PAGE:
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Pakistani capital is rocked by suicide blast targeting police

Volunteers carry a Pakistani police officer to an ambulance in Islamabad on Sunday. At least 15 people were killed near a police station, a year after a military crackdown on a mosque.

Associated Press

Volunteers carry a Pakistani police officer to an ambulance in Islamabad on Sunday. At least 15 people were killed near a police station, a year after a military crackdown on a mosque.

ISLAMABAD, Pakistan — A suicide bomber targeted police officers in Pakistan's capital Sunday, killing at least 15 people and wounding dozens while thousands of Islamists marked the one-year anniversary of a deadly military crackdown on a mosque nearby.

The blast — apparently the deadliest in Islamabad in about a year — again brought Pakistan's battle against militancy, mainly staged in the northwest tribal regions near Afghanistan, home to the usually tranquil capital.

The attack occurred in an intersection near a police station and a shopping center. Naeem Iqbal, a police spokesman, said at least 15 people died, most apparently police officers who were part of a large security detail.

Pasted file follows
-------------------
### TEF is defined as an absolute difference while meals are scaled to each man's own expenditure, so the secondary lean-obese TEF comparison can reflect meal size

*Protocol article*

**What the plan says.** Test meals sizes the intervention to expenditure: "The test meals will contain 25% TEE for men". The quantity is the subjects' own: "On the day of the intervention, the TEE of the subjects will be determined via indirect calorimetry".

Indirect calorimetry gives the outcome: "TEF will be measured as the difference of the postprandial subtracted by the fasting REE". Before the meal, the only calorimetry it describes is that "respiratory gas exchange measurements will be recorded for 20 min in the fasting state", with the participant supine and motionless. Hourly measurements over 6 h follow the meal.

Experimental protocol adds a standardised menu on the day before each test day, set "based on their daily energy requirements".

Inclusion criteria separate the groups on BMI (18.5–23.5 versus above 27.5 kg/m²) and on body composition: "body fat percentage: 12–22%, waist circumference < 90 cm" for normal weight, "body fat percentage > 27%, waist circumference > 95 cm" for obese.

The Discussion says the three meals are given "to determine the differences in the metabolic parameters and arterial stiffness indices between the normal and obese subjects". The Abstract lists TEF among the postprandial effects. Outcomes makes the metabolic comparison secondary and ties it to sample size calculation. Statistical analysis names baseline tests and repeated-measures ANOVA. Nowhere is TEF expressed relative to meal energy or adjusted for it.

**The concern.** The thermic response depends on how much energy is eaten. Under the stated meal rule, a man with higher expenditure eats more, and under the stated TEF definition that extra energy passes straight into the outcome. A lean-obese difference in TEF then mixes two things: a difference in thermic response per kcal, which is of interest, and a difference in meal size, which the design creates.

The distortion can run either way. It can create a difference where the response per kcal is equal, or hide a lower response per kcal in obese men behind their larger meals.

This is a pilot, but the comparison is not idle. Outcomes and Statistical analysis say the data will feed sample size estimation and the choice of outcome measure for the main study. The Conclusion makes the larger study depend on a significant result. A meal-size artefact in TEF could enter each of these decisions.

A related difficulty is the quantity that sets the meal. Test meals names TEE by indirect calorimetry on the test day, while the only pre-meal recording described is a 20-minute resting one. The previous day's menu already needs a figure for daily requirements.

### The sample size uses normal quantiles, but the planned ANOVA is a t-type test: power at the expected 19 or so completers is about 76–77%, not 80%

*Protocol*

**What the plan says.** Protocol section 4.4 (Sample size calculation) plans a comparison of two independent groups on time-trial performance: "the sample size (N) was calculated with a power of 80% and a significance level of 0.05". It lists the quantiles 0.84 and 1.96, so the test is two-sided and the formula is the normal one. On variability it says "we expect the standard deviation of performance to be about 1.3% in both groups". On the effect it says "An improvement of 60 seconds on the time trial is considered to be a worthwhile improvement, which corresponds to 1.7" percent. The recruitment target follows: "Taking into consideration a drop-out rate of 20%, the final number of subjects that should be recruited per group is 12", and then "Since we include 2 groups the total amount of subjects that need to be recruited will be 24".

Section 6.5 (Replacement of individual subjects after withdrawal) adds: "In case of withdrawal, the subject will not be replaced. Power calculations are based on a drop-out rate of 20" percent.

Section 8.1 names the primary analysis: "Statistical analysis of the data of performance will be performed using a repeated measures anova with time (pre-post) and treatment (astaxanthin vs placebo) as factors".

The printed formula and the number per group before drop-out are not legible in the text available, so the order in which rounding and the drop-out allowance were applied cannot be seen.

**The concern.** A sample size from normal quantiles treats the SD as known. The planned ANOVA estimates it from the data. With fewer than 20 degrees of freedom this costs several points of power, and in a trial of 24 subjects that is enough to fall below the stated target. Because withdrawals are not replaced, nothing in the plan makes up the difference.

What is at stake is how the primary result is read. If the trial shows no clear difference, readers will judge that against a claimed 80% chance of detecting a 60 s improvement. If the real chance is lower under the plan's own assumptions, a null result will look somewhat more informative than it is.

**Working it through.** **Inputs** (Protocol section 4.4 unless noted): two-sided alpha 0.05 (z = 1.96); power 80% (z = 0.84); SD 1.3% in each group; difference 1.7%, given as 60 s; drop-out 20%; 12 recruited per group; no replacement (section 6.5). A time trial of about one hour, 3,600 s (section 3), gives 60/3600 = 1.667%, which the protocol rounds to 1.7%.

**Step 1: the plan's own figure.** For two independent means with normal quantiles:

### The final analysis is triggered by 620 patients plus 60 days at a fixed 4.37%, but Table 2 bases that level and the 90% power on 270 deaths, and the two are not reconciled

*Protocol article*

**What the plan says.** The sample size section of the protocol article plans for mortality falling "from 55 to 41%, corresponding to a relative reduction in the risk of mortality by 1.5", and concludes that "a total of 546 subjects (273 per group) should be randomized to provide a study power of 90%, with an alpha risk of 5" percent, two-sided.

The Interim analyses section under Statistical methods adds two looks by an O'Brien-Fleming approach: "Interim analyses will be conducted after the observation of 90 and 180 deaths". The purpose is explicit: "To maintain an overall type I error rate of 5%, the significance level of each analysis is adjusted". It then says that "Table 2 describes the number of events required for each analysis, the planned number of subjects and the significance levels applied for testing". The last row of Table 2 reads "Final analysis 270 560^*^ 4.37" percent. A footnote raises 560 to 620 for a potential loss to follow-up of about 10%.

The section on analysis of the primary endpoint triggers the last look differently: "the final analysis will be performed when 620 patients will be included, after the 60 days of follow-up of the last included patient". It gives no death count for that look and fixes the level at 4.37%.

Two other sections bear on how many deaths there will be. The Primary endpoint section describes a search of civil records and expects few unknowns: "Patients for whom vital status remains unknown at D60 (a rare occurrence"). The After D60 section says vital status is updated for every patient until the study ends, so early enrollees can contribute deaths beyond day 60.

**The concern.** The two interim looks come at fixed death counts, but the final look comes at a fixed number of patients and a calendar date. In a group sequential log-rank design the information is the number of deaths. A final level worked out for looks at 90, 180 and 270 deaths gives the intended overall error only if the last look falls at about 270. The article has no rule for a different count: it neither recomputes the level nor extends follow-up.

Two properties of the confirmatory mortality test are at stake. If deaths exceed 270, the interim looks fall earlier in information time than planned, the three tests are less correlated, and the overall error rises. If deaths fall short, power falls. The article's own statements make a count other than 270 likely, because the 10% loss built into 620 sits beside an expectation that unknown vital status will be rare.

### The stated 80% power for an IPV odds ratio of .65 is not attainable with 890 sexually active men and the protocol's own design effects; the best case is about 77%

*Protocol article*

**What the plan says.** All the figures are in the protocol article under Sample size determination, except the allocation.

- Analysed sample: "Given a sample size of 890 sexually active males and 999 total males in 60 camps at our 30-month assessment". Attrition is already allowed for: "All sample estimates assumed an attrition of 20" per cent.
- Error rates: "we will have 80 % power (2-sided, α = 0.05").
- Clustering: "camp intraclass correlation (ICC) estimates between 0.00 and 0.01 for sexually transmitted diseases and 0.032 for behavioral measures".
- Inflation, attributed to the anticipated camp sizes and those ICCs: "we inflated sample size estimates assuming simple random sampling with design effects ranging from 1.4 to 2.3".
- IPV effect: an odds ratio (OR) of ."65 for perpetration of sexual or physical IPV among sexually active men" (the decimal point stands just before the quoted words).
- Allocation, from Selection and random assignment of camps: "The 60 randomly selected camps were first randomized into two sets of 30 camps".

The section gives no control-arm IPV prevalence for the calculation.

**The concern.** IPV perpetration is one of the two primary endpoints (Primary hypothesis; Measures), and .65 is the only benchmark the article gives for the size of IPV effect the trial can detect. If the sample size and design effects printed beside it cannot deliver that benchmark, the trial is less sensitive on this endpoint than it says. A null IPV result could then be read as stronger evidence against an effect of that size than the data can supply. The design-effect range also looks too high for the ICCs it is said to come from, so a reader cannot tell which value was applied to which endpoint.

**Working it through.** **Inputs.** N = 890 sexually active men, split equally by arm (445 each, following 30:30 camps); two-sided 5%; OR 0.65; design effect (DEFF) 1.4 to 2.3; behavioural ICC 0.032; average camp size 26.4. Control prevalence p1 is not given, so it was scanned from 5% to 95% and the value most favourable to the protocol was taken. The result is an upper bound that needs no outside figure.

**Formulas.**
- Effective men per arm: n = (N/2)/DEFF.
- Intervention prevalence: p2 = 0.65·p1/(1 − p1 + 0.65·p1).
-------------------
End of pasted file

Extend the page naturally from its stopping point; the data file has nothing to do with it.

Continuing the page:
Zafar Yab Ahmad, who lives nearby, said, "I was standing with my niece. We were saying, 'Why are there so many police officers standing down there?' And I went inside and just as I entered, the bomb went off."

Less than a half-mile away, thousands of Islamist students and clerics had gathered in memory of last year's siege of the radical, pro-Taliban Red Mosque. It was not clear if the events were linked, and a mosque official condemned the attack.

Sunday's blast was eerily reminiscent of a suicide attack that killed at least 13 people and wounded 71 last July 27, the day the Red Mosque reopened after the military operation.

Interior Ministry chief Rehman Malik said that based on witness accounts, the attacker was a man appearing to be "35, 37 years old" who ran into the crowd of police.

Malik said the nation has to think about "who is destabilizing our country" and take action. "We have to take them out from our ranks. We have to combat them."

A new government that came to power after February elections has sought to end militancy in Pakistan primarily through peace deals with extremists.

That approach has earned criticism from U.S. officials, who say the deals will simply give time for militants to regroup and intensify attacks on foreign forces in neighboring Afghanistan.

Information from the New York Times was used in this report.

Pakistani capital is rocked by suicide blast targeting police 07/06/08 [Last modified: Monday, November 7, 2011 4:36pm]

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